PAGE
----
This is the same species of mealybug that affected cotton crops in Emerald and the Burdekin in 2010 and more recently in the South Burnett.
When infested at the early development stage, plants often exhibit distorted terminal growth and crinkled and bunchy leaves. In severe cases plant death will occur. Late season cotton crop infestations can cause squares and small bolls to drop, as well as fewer, smaller and deformed bolls and premature crop senescence. Mealybug also produce honeydew which can contaminate cotton lint and promote the growth of sooty mould fungi that reduces photosynthesis.
Methods of spread
How the mealybug outbreak on the Darling Downs started is not known but it is important to avoid spreading this pest onto other properties.
Localised movement of mealybug occur when juveniles (crawlers) move from infected fields to adjacent healthy crops. The waxy coating on the mealybug crawlers also facilitates passive transport of the insect by sticking onto equipment, other insects (e.g. bees), birds, animals or people. Small crawlers are also readily transported by wind and rain or in water in irrigation channels. Long-distance movement through the transport of infested plants is also possible.
There are no insecticides registered for the control of mealybug in cotton. However there are a number of management options that can reduce infestations and the overall impact of this pest.
While you can still find mealybug in Emerald, infestations are not nearly as severe as in 2010.
A good farm hygiene program, which includes weed management has been implemented on most properties and has resulted in a decrease of this pest.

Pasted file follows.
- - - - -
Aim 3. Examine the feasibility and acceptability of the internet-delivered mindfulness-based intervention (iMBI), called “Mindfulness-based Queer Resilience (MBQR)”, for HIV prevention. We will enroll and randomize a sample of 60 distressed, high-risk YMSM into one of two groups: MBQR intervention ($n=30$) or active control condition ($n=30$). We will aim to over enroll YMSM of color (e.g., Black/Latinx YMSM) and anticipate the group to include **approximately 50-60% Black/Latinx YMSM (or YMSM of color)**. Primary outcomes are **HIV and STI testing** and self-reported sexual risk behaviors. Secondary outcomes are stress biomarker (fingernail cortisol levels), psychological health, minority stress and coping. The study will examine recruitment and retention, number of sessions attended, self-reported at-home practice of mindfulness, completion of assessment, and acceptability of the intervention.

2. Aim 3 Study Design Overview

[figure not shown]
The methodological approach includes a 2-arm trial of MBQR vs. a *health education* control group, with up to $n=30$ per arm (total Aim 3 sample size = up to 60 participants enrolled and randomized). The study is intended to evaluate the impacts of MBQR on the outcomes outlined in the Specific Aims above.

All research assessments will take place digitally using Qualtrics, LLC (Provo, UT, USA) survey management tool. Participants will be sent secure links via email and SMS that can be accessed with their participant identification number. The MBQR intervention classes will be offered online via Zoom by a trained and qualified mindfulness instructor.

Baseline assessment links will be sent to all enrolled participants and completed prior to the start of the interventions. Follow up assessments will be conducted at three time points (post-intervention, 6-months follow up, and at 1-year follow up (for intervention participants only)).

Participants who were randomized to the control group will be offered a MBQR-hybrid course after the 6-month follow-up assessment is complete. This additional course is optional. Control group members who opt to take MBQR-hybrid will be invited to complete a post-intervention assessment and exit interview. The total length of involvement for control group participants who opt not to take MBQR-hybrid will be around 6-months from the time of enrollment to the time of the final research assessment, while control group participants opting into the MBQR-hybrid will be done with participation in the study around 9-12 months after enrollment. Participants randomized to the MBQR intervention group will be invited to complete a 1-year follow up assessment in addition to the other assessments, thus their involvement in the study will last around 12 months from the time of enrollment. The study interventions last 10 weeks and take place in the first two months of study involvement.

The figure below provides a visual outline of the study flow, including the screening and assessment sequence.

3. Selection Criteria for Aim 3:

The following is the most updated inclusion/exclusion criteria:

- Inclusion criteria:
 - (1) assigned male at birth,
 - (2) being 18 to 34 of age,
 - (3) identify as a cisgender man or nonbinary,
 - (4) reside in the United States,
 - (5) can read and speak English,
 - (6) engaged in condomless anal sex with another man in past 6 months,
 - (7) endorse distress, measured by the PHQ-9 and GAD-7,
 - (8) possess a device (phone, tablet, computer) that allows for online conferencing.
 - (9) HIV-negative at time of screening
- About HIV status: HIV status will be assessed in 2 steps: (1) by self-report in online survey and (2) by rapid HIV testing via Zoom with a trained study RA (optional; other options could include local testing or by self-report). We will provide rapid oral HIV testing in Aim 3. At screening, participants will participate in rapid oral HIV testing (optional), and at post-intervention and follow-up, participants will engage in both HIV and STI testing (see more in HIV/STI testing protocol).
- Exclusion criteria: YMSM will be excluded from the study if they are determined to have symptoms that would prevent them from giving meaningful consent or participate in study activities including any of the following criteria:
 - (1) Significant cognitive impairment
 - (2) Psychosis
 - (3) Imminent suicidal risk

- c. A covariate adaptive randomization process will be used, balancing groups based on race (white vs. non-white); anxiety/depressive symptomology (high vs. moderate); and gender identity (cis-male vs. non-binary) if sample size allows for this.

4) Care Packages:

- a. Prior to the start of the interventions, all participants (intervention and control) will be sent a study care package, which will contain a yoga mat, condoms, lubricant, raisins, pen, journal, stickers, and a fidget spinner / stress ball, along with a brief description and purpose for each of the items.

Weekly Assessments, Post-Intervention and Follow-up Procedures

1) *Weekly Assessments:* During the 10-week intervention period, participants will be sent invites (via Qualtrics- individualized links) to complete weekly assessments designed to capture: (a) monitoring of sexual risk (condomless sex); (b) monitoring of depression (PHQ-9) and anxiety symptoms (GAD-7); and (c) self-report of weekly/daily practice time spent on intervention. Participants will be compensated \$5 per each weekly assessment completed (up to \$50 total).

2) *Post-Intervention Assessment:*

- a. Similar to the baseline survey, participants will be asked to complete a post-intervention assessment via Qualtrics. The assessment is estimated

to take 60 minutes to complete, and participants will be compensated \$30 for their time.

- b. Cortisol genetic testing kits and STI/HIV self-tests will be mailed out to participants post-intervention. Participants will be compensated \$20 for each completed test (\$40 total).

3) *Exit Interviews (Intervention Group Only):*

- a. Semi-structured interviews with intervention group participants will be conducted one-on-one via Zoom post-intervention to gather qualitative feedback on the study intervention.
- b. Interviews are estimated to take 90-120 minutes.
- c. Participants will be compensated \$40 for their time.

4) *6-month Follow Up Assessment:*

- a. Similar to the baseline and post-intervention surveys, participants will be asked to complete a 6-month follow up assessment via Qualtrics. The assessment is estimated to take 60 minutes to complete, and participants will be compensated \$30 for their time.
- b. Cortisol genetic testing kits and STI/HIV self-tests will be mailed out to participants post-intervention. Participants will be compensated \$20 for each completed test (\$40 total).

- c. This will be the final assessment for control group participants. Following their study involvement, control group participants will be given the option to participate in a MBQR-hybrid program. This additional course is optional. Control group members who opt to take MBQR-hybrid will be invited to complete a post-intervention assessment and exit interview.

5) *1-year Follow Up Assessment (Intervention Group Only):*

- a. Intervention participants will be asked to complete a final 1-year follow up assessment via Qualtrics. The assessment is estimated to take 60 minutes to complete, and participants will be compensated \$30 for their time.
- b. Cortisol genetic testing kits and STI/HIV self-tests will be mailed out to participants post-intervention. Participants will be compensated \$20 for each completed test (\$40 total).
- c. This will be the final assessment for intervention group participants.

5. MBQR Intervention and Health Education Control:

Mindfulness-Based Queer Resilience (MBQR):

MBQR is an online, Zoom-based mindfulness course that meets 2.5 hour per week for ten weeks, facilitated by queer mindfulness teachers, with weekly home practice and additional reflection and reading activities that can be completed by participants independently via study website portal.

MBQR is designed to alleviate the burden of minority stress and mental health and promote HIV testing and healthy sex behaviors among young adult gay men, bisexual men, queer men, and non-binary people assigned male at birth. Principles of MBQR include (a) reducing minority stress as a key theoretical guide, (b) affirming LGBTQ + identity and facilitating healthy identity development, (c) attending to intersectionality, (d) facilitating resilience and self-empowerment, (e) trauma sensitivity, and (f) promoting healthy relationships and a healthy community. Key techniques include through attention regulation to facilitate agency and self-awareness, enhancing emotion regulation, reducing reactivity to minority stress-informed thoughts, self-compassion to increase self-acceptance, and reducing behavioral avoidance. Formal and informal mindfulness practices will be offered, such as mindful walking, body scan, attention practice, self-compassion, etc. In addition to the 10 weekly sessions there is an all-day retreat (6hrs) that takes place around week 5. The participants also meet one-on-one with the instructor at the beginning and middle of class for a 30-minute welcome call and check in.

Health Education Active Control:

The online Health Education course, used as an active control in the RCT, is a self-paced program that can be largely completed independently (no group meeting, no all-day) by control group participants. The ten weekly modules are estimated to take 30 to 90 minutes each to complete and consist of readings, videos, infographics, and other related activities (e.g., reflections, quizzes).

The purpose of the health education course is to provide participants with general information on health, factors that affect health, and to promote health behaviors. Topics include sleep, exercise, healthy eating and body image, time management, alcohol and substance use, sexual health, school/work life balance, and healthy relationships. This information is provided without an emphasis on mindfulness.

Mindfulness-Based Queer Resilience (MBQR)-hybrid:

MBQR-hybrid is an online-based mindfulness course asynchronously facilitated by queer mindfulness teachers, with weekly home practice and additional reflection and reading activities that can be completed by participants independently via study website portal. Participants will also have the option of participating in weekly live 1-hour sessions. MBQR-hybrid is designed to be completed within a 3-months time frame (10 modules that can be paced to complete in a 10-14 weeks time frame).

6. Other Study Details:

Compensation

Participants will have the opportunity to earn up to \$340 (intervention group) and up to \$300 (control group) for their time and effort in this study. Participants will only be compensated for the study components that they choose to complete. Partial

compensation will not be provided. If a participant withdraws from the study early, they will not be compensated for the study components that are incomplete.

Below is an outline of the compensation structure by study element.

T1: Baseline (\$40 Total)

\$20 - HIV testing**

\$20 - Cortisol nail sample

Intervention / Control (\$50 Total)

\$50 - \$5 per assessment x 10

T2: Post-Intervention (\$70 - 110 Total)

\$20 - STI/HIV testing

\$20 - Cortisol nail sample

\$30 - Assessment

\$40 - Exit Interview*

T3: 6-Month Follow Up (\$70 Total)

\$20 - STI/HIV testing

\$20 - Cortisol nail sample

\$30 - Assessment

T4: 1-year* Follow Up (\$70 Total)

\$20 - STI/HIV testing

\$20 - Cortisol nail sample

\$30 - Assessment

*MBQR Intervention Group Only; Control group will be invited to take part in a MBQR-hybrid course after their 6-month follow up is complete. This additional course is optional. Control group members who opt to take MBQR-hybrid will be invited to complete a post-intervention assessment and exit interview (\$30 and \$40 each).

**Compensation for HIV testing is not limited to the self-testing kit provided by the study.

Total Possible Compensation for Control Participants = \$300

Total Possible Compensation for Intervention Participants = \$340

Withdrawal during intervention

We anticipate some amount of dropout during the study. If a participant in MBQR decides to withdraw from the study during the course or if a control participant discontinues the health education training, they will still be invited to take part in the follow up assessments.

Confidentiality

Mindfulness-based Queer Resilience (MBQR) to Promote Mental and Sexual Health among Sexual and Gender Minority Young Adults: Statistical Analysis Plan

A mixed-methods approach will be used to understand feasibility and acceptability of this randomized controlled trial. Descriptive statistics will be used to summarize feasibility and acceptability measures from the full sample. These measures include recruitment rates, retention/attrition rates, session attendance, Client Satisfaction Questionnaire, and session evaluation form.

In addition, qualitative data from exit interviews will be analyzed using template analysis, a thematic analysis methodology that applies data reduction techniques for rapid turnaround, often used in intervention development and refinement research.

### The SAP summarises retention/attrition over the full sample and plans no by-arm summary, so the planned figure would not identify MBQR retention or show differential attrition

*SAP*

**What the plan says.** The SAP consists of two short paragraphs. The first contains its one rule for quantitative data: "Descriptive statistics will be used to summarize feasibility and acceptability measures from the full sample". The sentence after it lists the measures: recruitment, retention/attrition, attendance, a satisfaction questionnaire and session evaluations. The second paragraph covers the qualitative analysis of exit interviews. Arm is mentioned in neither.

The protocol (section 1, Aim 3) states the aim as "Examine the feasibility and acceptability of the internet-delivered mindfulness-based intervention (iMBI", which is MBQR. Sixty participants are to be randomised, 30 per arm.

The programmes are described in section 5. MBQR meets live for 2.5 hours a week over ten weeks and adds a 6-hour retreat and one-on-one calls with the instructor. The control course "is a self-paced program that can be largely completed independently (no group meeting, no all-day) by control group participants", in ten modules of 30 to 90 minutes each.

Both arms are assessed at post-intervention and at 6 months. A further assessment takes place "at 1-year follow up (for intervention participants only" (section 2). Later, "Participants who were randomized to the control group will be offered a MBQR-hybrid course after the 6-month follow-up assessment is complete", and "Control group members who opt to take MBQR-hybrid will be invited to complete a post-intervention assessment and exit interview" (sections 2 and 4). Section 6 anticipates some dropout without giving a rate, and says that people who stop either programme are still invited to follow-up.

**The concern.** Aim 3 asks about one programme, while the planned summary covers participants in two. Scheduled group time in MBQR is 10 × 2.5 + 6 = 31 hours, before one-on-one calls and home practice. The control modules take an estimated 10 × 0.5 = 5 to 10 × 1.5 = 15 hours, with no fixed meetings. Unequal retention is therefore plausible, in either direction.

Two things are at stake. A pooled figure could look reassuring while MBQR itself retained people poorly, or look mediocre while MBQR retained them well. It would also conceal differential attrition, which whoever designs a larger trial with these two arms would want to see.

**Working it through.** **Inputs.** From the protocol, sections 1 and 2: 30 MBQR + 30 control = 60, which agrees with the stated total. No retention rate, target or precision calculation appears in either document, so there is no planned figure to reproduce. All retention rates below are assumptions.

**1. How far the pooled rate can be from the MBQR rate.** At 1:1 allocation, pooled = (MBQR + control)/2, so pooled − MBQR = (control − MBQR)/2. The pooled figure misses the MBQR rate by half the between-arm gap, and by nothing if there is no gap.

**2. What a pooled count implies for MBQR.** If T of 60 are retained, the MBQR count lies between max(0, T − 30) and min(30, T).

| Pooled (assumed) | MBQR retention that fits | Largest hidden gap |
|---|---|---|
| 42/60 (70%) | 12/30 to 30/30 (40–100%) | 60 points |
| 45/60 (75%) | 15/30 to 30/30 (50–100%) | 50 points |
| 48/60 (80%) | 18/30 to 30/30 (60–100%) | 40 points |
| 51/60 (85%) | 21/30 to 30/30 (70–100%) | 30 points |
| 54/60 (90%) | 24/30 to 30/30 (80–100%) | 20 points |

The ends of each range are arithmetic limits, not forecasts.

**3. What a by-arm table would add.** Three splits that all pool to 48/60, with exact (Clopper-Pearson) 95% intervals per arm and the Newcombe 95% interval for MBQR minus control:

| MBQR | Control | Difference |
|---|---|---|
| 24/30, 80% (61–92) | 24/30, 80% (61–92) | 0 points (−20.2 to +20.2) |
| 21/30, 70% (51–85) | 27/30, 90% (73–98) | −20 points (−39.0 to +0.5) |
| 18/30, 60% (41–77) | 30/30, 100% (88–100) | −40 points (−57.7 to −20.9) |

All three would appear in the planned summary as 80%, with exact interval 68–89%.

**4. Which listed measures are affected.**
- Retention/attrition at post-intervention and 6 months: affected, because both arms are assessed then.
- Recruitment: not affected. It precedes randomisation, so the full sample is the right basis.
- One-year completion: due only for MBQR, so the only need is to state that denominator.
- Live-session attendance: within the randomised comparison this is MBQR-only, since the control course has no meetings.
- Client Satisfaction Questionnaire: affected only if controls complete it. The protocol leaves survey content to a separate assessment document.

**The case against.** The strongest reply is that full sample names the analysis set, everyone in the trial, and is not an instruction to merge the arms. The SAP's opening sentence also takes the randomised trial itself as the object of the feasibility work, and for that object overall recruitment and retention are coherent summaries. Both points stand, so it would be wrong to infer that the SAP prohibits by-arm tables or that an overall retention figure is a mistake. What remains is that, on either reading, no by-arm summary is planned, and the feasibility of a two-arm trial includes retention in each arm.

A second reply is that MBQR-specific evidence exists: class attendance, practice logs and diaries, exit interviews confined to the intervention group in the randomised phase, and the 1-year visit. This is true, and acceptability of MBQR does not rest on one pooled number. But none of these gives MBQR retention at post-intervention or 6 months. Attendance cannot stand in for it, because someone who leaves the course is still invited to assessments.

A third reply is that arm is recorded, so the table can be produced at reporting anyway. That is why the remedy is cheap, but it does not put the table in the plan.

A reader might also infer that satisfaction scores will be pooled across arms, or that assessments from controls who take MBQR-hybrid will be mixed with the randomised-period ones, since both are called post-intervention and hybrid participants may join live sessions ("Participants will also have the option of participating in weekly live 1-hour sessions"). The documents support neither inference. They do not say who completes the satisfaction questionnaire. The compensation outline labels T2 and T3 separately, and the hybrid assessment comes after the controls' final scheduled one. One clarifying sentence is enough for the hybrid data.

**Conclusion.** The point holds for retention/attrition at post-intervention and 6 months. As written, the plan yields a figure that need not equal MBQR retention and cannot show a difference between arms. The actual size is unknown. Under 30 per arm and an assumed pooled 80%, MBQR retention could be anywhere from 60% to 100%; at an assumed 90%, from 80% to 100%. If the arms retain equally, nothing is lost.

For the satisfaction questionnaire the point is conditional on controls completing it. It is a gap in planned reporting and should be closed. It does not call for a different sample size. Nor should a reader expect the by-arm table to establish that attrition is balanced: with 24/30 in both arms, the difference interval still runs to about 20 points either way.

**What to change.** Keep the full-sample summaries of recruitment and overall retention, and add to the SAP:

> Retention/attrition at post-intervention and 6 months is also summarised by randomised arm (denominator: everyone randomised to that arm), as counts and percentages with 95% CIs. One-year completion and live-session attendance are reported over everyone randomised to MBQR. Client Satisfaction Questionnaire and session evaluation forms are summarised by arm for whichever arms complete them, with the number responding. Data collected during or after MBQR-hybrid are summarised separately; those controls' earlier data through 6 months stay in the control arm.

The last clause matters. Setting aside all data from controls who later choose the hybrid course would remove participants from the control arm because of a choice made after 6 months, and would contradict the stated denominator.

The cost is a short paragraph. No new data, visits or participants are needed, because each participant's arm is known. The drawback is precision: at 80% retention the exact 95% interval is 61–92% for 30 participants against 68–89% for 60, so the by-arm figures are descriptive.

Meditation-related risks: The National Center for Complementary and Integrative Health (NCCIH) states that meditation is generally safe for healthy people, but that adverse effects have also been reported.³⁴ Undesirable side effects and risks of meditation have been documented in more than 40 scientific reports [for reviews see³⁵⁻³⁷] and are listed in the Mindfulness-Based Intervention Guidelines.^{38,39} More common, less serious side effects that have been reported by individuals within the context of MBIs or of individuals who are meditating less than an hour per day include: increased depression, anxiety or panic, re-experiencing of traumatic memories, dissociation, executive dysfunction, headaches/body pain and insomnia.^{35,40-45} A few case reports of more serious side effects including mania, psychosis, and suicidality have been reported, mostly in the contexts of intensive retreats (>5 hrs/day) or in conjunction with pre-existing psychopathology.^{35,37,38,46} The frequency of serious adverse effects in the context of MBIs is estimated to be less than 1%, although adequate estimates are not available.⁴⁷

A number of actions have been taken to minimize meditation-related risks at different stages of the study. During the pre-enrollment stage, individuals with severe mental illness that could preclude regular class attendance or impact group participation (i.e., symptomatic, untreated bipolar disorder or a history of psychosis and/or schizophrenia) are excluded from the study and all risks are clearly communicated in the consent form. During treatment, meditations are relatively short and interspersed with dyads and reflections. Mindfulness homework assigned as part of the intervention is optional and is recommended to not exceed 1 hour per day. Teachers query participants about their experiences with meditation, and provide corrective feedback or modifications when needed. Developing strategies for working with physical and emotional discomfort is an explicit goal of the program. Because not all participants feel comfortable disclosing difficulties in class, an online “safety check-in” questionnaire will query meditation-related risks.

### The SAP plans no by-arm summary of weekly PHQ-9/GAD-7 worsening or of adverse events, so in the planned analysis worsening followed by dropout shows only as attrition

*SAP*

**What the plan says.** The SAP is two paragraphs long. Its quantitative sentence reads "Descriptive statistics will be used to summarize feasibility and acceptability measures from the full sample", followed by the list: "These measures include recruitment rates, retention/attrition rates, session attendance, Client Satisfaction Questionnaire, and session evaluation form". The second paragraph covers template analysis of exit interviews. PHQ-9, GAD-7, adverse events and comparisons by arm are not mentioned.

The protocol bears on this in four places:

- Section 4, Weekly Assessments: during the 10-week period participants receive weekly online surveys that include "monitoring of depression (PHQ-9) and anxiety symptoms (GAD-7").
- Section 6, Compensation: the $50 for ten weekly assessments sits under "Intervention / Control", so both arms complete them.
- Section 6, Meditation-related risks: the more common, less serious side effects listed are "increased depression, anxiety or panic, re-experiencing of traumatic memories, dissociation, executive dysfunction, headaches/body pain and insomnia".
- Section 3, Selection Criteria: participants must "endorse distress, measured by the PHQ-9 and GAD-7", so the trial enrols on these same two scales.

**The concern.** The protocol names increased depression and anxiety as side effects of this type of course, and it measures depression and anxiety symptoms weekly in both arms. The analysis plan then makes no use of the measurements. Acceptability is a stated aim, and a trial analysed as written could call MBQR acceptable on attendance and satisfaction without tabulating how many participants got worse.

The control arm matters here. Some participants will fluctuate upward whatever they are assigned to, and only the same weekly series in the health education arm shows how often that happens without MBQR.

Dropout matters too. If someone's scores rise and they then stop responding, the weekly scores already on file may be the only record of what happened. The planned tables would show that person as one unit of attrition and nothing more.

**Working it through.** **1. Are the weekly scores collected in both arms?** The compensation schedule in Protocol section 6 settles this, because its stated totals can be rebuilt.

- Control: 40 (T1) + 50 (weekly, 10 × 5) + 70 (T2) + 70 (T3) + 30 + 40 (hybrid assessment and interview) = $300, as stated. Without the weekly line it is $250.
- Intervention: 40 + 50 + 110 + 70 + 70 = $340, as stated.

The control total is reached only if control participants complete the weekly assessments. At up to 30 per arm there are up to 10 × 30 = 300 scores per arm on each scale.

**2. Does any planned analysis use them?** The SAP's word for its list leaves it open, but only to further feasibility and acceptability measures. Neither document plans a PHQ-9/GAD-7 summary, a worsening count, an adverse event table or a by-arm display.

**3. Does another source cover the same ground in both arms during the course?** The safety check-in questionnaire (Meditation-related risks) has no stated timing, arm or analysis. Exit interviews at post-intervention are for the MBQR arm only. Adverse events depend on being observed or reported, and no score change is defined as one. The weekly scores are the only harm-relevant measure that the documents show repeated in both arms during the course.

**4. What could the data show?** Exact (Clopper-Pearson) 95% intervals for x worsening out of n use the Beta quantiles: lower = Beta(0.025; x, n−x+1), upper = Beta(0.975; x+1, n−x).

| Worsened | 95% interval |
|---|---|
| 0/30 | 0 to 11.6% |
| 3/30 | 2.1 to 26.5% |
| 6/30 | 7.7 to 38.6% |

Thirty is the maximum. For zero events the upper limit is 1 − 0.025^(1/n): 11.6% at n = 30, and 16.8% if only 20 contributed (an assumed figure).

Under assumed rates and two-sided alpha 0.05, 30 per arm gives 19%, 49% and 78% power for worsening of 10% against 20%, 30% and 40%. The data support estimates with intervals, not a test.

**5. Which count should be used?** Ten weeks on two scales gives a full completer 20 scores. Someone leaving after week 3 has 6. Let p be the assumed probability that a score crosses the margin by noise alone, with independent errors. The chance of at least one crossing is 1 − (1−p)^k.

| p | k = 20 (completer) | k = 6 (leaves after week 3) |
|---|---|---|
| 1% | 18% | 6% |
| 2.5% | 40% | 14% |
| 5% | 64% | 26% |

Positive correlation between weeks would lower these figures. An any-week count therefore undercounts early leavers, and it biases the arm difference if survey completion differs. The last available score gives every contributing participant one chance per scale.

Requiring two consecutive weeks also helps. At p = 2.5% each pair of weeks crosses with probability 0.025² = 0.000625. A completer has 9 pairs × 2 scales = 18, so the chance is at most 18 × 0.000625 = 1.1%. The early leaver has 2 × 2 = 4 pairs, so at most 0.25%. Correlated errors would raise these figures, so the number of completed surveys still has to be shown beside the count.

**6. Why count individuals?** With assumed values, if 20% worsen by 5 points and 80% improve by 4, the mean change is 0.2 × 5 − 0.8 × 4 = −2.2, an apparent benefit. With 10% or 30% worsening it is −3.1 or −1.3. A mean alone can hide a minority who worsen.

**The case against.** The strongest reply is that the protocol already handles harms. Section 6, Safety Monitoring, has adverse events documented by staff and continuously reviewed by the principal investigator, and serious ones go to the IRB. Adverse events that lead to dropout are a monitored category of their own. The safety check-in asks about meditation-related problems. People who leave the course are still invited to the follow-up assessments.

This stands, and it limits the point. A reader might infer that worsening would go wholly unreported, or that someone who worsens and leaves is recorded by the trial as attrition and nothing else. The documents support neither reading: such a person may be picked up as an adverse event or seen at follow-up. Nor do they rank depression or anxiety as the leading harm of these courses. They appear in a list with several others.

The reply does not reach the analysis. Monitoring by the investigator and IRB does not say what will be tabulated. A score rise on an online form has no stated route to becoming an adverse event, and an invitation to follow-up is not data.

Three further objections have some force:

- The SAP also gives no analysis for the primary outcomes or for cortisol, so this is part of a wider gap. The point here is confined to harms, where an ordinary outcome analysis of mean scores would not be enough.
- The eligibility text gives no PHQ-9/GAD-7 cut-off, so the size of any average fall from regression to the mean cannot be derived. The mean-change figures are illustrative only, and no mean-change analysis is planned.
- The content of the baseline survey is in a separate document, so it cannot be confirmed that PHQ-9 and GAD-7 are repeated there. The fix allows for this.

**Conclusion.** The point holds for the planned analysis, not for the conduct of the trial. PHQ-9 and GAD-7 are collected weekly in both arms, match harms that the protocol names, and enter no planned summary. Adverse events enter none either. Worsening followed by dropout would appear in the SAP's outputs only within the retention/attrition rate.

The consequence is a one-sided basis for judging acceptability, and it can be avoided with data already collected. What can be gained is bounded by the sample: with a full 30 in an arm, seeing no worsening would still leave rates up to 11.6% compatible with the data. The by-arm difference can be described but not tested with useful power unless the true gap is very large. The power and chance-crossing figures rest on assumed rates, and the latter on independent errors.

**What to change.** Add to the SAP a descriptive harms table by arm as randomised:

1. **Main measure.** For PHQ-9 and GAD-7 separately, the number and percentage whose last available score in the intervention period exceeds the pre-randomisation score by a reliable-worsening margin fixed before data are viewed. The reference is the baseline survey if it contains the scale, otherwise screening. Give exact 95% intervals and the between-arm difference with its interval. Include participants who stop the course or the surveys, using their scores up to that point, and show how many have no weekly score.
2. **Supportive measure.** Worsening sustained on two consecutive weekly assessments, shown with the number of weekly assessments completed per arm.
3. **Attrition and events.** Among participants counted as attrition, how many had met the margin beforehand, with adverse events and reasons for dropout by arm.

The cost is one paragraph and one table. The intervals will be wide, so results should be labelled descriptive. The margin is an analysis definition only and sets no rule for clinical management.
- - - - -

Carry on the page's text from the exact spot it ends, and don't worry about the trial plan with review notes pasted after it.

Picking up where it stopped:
Natural enemies have also proven to be important in reducing mealybug numbers. In some instances, these beneficial insects have been so abundant and effective that they have decimated local mealybug populations. Ladybirds, lacewings, spiders and cockroaches are some of the important predators of mealybug. A parasitoid of mealybug, Aenasius bambawalei, first found in a cotton field in Byee in 2012 is also providing control of this pest.
Cryptolaemus lady birds are important predators of mealybug
Flaring mealybug populations
The use of insecticides targeting other pests can have a major impact on mealybug numbers in the crop.
This case study clearly illustrates that insecticides, especially broad spectrum chemistries, can have a detrimental effect on those beneficial insects that keep mealybug in check.
Sooty mould is a result of honeydew excreted by mealybug
Observations made this season in Emerald suggest that continuous high temperatures may promote breeding of mealybug and hence contribute to outbreaks.